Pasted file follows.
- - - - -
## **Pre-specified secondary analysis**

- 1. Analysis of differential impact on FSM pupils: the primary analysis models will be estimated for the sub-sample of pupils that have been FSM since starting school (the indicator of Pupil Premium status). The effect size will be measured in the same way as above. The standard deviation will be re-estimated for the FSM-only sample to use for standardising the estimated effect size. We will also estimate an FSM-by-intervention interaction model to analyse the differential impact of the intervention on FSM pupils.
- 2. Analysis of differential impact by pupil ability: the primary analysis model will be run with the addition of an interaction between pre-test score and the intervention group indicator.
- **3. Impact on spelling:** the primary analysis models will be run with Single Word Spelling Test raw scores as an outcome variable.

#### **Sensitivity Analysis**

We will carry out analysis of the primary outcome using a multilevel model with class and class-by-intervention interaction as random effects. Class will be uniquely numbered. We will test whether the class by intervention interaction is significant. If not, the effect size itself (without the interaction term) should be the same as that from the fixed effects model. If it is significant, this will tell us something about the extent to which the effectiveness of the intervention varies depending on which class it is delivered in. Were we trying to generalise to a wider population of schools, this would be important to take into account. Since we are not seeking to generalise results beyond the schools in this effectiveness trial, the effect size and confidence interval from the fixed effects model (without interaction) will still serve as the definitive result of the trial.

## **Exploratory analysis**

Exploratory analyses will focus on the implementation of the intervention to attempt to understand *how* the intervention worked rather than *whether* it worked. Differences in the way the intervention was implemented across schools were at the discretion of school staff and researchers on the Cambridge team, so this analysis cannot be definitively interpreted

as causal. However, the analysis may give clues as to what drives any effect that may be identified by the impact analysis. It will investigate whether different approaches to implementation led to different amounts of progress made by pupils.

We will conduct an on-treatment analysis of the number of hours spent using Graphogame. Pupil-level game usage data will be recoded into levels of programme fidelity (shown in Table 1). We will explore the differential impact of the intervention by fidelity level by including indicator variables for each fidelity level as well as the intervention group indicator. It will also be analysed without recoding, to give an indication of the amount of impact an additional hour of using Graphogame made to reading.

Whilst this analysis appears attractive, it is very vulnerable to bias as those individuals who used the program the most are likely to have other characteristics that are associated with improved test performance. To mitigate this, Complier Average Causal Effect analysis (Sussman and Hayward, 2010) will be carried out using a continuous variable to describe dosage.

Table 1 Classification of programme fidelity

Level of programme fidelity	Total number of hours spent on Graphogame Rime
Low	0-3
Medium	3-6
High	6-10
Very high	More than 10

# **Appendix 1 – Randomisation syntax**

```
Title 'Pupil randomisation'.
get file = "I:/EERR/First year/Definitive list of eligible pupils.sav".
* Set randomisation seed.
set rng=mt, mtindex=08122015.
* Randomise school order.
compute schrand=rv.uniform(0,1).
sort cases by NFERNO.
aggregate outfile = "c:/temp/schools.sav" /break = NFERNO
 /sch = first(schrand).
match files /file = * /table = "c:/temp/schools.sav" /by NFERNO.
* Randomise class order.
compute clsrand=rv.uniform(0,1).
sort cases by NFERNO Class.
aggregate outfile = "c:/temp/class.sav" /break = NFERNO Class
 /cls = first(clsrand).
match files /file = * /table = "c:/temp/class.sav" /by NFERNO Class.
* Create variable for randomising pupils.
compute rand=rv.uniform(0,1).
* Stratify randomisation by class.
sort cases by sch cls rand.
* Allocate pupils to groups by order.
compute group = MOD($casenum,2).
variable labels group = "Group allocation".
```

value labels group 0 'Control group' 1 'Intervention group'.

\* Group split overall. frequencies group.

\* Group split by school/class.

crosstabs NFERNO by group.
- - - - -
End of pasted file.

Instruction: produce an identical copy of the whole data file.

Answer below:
## **Pre-specified secondary analysis**

- 1. Analysis of differential impact on FSM pupils: the primary analysis models will be estimated for the sub-sample of pupils that have been FSM since starting school (the indicator of Pupil Premium status). The effect size will be measured in the same way as above. The standard deviation will be re-estimated for the FSM-only sample to use for standardising the estimated effect size. We will also estimate an FSM-by-intervention interaction model to analyse the differential impact of the intervention on FSM pupils.
- 2. Analysis of differential impact by pupil ability: the primary analysis model will be run with the addition of an interaction between pre-test score and the intervention group indicator.
- **3. Impact on spelling:** the primary analysis models will be run with Single Word Spelling Test raw scores as an outcome variable.

#### **Sensitivity Analysis**

We will carry out analysis of the primary outcome using a multilevel model with class and class-by-intervention interaction as random effects. Class will be uniquely numbered. We will test whether the class by intervention interaction is significant. If not, the effect size itself (without the interaction term) should be the same as that from the fixed effects model. If it is significant, this will tell us something about the extent to which the effectiveness of the intervention varies depending on which class it is delivered in. Were we trying to generalise to a wider population of schools, this would be important to take into account. Since we are not seeking to generalise results beyond the schools in this effectiveness trial, the effect size and confidence interval from the fixed effects model (without interaction) will still serve as the definitive result of the trial.

## **Exploratory analysis**

Exploratory analyses will focus on the implementation of the intervention to attempt to understand *how* the intervention worked rather than *whether* it worked. Differences in the way the intervention was implemented across schools were at the discretion of school staff and researchers on the Cambridge team, so this analysis cannot be definitively interpreted

as causal. However, the analysis may give clues as to what drives any effect that may be identified by the impact analysis. It will investigate whether different approaches to implementation led to different amounts of progress made by pupils.

We will conduct an on-treatment analysis of the number of hours spent using Graphogame. Pupil-level game usage data will be recoded into levels of programme fidelity (shown in Table 1). We will explore the differential impact of the intervention by fidelity level by including indicator variables for each fidelity level as well as the intervention group indicator. It will also be analysed without recoding, to give an indication of the amount of impact an additional hour of using Graphogame made to reading.

Whilst this analysis appears attractive, it is very vulnerable to bias as those individuals who used the program the most are likely to have other characteristics that are associated with improved test performance. To mitigate this, Complier Average Causal Effect analysis (Sussman and Hayward, 2010) will be carried out using a continuous variable to describe dosage.

Table 1 Classification of programme fidelity

Level of programme fidelity	Total number of hours spent on Graphogame Rime
Low	0-3
Medium	3-6
High	6-10
Very high	More than 10

# **Appendix 1 – Randomisation syntax**

```
Title 'Pupil randomisation'.
get file = "I:/EERR/First year/Definitive list of eligible pupils.sav".
* Set randomisation seed.
set rng=mt, mtindex=08122015.
* Randomise school order.
compute schrand=rv.uniform(0,1).
sort cases by NFERNO.
aggregate outfile = "c:/temp/schools.sav" /break = NFERNO
 /sch = first(schrand).
match files /file = * /table = "c:/temp/schools.sav" /by NFERNO.
* Randomise class order.
compute clsrand=rv.uniform(0,1).
sort cases by NFERNO Class.
aggregate outfile = "c:/temp/class.sav" /break = NFERNO Class
 /cls = first(clsrand).
match files /file = * /table = "c:/temp/class.sav" /by NFERNO Class.
* Create variable for randomising pupils.
compute rand=rv.uniform(0,1).
* Stratify randomisation by class.
sort cases by sch cls rand.
* Allocate pupils to groups by order.
compute group = MOD($casenum,2).
variable labels group = "Group allocation".
```

value labels group 0 'Control group' 1 'Intervention group'.

\* Group split overall. frequencies group.

\* Group split by school/class.

crosstabs NFERNO by group.